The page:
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Sue Hiley Harris


Photos by Pat Foster



On 2nd February a small group of spinners from Kennet Valley and Berkshire Guilds met at Speen to learn the basics of spinning silk. Ever since doing a silk-dyeing workshop with Katie Weston a couple of years ago and coming away with a large bag of vibrantly coloured silk I’ve been looking forward to this workshop.

Sue is a very relaxed and patient tutor.  She decided to stick to showing us how to deal with three types of silk preparation: caps/mawata squares, tops and noils.  She told us where each of these came in the chain from cocoons to spinnable fibre (after the best stuff has been reeled off and used for industrial silk manufacture).  Sue demonstrated each type on her lovely old double-band wheel and then helped as we all had a go on our own wheels.  

Silk caps and squares were stretched out by hand before being fed into the wheel with little or no further drafting. Tops were spun either worsted, or semi-worsted from the fold, or by a third more tricky method that I’d not tried before (and probably won’t try again!)  Noils involved more preparation as they had to be carded into punis (very thin rolags) then spun using English longdraw which was quite challenging but produced a beautifully textured yarn.

As is always the case with these workshops the day passed in a flash. When I looked at the contents of my bobbin at the end of the day there didn’t seem a lot to show for it, but my head was buzzing with new bits of knowledge and ideas for tackling that bag of dyed silk.  All in all a great day.   


Many thanks to Lesley for organising the event and for keeping us going with all manner of yummy treats and to Sue, of course, for being such a great teacher.




I attended the Kennet spinning workshop at Lesley's invitation, as a visitor from Berks Guild.  I found the group to be very warm and welcoming and the facilities were roomy and comfortable.

The workshop tutor used a lovely blend of knowledge and informality.  She kept the format for the day simple, introducing us to the silk fibres we would be using and some of the history and life cycle of the silk-worms, along with the processes used to extract the fibres.

Once we had been shown techniques for spinning three different forms of silk - Caps, Tops and Noils; from there we were free to develop our skills, while she walked amongst us and dealt with difficulties and answered questions. Towards the end of the afternoon she showed us all the answers to individual questions, which meant we all benefited from this extra information and she only had to say it once. A very informative, enjoyable day.



I have been spinning silk for many years and I know I got into some bad habits!

Holding the tops too tightly was one of them.  This causes the silk to bunch in your hand and causes lumps to occur in the yarn.  Sue taught us that just holding the silk in your hand loosely and allowing it to draw out gently makes smoother shinier yarn.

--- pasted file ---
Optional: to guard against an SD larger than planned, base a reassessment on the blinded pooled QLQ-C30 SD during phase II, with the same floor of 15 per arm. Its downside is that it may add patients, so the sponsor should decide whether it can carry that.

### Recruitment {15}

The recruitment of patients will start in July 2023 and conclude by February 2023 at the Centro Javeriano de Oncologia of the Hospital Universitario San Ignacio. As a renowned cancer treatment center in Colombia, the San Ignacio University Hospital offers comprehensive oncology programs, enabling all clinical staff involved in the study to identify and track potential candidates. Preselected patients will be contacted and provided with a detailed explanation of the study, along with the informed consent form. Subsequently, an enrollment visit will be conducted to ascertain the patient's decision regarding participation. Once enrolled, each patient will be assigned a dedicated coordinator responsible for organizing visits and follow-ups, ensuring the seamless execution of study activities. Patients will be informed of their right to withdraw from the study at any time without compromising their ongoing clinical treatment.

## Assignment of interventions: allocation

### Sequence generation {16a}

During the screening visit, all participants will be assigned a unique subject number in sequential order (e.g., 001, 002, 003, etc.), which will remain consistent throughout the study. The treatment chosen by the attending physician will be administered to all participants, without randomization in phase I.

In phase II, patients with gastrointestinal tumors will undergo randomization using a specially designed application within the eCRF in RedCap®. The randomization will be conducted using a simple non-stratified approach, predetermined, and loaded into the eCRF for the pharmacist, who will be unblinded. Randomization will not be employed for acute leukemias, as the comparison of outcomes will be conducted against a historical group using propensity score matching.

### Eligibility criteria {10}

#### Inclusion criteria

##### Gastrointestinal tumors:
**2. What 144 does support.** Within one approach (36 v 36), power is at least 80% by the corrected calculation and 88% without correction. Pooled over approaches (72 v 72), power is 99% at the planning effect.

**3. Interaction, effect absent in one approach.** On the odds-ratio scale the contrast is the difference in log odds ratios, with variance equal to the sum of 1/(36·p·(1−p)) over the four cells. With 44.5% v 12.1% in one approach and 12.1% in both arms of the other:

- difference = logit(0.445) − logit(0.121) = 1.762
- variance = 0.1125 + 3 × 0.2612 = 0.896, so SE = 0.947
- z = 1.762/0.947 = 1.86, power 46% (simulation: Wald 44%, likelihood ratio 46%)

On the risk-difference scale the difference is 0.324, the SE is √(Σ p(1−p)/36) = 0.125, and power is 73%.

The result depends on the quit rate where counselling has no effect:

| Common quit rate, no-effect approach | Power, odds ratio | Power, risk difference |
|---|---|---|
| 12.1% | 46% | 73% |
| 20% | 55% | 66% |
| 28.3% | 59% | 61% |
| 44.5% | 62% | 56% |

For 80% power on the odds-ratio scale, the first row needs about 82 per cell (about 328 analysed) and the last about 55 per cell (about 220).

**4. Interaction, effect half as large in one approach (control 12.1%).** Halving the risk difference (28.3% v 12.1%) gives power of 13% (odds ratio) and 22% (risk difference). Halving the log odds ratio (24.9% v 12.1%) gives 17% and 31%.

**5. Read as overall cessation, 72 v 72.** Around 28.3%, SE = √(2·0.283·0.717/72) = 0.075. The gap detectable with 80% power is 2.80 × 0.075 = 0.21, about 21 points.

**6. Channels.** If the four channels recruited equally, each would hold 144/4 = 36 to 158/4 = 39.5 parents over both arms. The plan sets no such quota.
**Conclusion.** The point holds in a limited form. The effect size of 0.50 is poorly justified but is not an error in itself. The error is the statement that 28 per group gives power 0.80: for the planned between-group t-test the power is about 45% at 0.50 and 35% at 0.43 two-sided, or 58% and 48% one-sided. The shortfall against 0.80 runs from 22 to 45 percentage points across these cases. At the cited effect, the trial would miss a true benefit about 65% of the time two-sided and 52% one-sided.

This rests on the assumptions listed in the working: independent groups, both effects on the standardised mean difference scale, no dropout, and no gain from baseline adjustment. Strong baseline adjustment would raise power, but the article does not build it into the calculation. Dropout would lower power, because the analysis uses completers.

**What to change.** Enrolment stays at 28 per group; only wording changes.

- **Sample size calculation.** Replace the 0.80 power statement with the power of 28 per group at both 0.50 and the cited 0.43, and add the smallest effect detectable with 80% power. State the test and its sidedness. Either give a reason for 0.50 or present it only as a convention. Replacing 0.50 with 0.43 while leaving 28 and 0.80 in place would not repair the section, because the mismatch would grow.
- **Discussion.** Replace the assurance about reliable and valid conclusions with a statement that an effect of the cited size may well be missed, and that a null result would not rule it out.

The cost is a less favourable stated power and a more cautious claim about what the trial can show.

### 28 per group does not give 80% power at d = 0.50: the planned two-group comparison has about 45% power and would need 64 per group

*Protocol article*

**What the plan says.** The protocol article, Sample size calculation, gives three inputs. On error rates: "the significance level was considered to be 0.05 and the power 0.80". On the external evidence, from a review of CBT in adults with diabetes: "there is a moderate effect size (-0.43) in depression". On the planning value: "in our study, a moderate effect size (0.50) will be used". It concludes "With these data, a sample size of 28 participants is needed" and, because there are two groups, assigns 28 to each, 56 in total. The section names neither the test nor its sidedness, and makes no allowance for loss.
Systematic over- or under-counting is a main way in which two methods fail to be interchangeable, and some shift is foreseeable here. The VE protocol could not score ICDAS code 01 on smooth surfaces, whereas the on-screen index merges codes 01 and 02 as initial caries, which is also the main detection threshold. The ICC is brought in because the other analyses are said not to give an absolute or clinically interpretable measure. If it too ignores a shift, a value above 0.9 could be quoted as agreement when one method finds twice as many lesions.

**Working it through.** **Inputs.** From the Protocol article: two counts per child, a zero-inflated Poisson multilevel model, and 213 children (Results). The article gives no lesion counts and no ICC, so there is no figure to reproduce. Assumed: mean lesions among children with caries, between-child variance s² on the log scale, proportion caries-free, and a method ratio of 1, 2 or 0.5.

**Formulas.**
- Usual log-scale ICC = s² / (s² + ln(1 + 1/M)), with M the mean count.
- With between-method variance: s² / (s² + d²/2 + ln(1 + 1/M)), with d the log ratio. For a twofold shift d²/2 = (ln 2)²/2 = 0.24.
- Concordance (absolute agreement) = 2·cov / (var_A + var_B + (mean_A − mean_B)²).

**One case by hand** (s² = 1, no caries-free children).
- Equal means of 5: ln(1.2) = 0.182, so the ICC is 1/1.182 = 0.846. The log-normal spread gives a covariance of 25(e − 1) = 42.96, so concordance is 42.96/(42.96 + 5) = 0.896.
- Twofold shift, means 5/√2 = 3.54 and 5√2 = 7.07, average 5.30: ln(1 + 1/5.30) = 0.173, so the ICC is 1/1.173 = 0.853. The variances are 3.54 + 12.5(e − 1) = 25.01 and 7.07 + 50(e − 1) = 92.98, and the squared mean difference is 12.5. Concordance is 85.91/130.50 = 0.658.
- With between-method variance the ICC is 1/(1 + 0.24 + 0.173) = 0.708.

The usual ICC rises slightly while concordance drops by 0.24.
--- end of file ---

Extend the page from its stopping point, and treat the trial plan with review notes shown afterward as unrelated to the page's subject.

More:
I have never had the confidence to spin long draw with silk noils but thanks to Sue, I have now.  It was a revelation to see how our super thin rolags around a knitting needle could be spun into fine yarn using the long draw method.


Sue was generous in passing on her knowledge and experience and patient with those of us less experienced. 





The Tutor was excellent in showing fourteen members how to spin various silk fibres, long and short lengths. We began with a silk cap. We shredded the top layer with a quick outward movement of opposing hands.  After finishing the cap, we were shown how to spin with a longer ‘staple’ held over our fingers to spin as for woollen, allowing the twist to pick up the fibre. We had to concentrate each time.  


Sue showed us, with a very short length tops, how to spin using the long draw. A quick spin connected the fibres together and holding the fibre loosely in the hand allowed us to spin evenly. If mixing silk with wool, the colour of each, silk and wool, should be as similar as possible. If necessary, cut the length of silk to a similar length to the wool. For shorter lengths, use a long draw spin.  


Basically, we all managed to get a fairly good thread and feel that silk is not something we should
avoid anymore.


Overall, it was a busy, happy, concentrated workshop. Here are some thoughts from some other members who took part in the workshop:


“Sue was patience and nothing too much trouble. She is envisaging retirement on the horizon, so less workshops in the future”.


“I enjoyed it very much. Very useful. Looking forward to carding and spinning other silks. The length of day - I shut off after 4pm”.


“Brilliant teacher and so patient. Learnt a lot”.


“Sue’s knowledge was extensive. Teaching was thorough. Endless patience. Took time to circulate and offer help where necessary. I left feeling confident to tackle silk”.

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